The discovery of Banjo Paterson’s lost poems has prompted an overhaul of New South Wales government policy on invasive species and land management.
Archivists recently stumbled upon a host of previously unknown texts from the beloved Australian poet, who grew up in regional NSW, but wrote many of his works about life on the land while living in Woollahra, Sydney.
Paterson’s famous poem, The Man from Snowy River, is often cited when justifying the protection of feral horses in Australia’s alpine national parks and to argue against conservationists who are demanding a cull due to the destruction of the high country ecosystem.
The NSW government has afforded the feral horses more protection than the Victorian government on the other side of the ranges, and horse numbers have exploded in recent years, as has their trail of destruction. Countless ministers have drawn support from feral horse lovers who argue the horses are an integral part of Australian heritage, as expressed in The Man from Snowy River.
For this reason, the discovery of Paterson’s other poem’s will see more feral animals afforded the same protection.
Run Randy Rabbit!
A heartwarming poem about a cute little bunny who outruns farmers after destroying all of their crops. Rabbits will now be protected throughout NSW. It is illegal to kill any feral rabbit, anywhere in the state. Efforts will be made to humanely rehome every feral rabbit.
How Nice Are Mice!
An alternative representation of the much-maligned pest. As a result, mice are a protected species throughout NSW, and every mouse which comprises the current mouse plague throughout NSW will be humanely rehomed.
Another famous Paterson poem is Waltzing Matilda. This has been subject to a revisionist reading, and as a result, the government has declared it illegal to kill sheep or lambs, and to consume this meat anywhere in New South Wales. Discussions continue regarding the legality of sheering sheep for wool.
Paterson wrote a sister poem to his famous tale about sheep theft, and it is called Moulting Ma’ Killer, about a loveable cat which kills countless native Aussie animals every day, before returning to the loving embrace of its owner beside the hearth. Law makers have now axed programs to eradicate feral cats and control stray and pet cats. Every feral and stray cat will be free to roam night and day.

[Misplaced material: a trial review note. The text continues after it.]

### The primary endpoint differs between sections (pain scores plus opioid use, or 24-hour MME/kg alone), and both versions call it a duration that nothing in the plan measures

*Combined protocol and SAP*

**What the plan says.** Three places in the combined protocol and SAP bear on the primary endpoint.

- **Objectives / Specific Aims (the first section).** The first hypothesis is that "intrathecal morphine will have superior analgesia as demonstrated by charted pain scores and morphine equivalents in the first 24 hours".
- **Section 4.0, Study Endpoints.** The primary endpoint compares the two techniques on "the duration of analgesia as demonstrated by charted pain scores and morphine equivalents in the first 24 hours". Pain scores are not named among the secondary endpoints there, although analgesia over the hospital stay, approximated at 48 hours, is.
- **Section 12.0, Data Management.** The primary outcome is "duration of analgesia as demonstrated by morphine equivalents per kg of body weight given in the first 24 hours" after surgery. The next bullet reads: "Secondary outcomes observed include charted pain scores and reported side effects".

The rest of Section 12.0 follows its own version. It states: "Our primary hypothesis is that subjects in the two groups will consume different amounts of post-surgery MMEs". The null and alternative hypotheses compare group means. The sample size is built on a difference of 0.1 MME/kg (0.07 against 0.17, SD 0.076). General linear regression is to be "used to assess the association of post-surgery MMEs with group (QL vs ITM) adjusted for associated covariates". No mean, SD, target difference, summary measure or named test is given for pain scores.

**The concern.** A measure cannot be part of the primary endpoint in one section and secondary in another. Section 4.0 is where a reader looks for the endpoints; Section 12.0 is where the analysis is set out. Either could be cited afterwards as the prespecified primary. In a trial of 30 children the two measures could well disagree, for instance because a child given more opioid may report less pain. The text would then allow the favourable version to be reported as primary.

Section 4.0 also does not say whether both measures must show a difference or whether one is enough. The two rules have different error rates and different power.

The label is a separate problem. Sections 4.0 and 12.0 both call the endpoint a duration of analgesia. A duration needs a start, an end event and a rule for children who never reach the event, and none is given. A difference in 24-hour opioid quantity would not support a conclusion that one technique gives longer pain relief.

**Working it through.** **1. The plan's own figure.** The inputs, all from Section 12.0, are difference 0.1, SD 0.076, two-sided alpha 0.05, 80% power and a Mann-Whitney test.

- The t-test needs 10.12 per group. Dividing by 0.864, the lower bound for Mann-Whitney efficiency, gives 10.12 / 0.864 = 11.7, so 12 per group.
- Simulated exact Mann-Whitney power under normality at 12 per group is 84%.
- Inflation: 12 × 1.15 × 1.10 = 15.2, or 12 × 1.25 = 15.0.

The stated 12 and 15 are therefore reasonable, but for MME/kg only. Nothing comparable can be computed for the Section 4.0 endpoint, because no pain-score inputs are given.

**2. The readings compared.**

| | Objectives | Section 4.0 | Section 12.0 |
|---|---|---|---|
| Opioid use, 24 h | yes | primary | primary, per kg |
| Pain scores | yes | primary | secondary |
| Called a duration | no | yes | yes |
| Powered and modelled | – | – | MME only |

The treasure trove of hidden poems also included works from many more Australian poets writing about other feral animals. While researchers continue the painstaking task of matching the delicate and faded documents with their respective authors, their discovery has already reversed invasive species laws throughout the nation.
One poem is called That Bloke from Humpty Doo. It glorifies the humble cane toad, and it is therefore illegal to kill cane toads anywhere in Australia. Official policy is to humanely rehome every cane toad in Australia.
The Poor Man’s Bass depicts a typical Aussie battler trying desperately to feed his young family with carp after failing to land a bass in Australia’s regional rivers. The heartbreaking poem won protection for carp throughout Australia.
Other poems romanticise animals such as the fox, donkey, camel, wild pig, wild dog, buffalo, deer and goat, and all of these animals are now protected as part of the massive policy overhaul. Severe punishment awaits anyone who is caught attempting to harm feral horses or mice, rabbits, cane toads, cats, foxes, carp, cane toads, donkeys, camels, wild pigs, wild dogs, buffalo, deer or goats
Images: Jae Park, Daniel Fazio, Big Game Australia, Melbourne Press Club.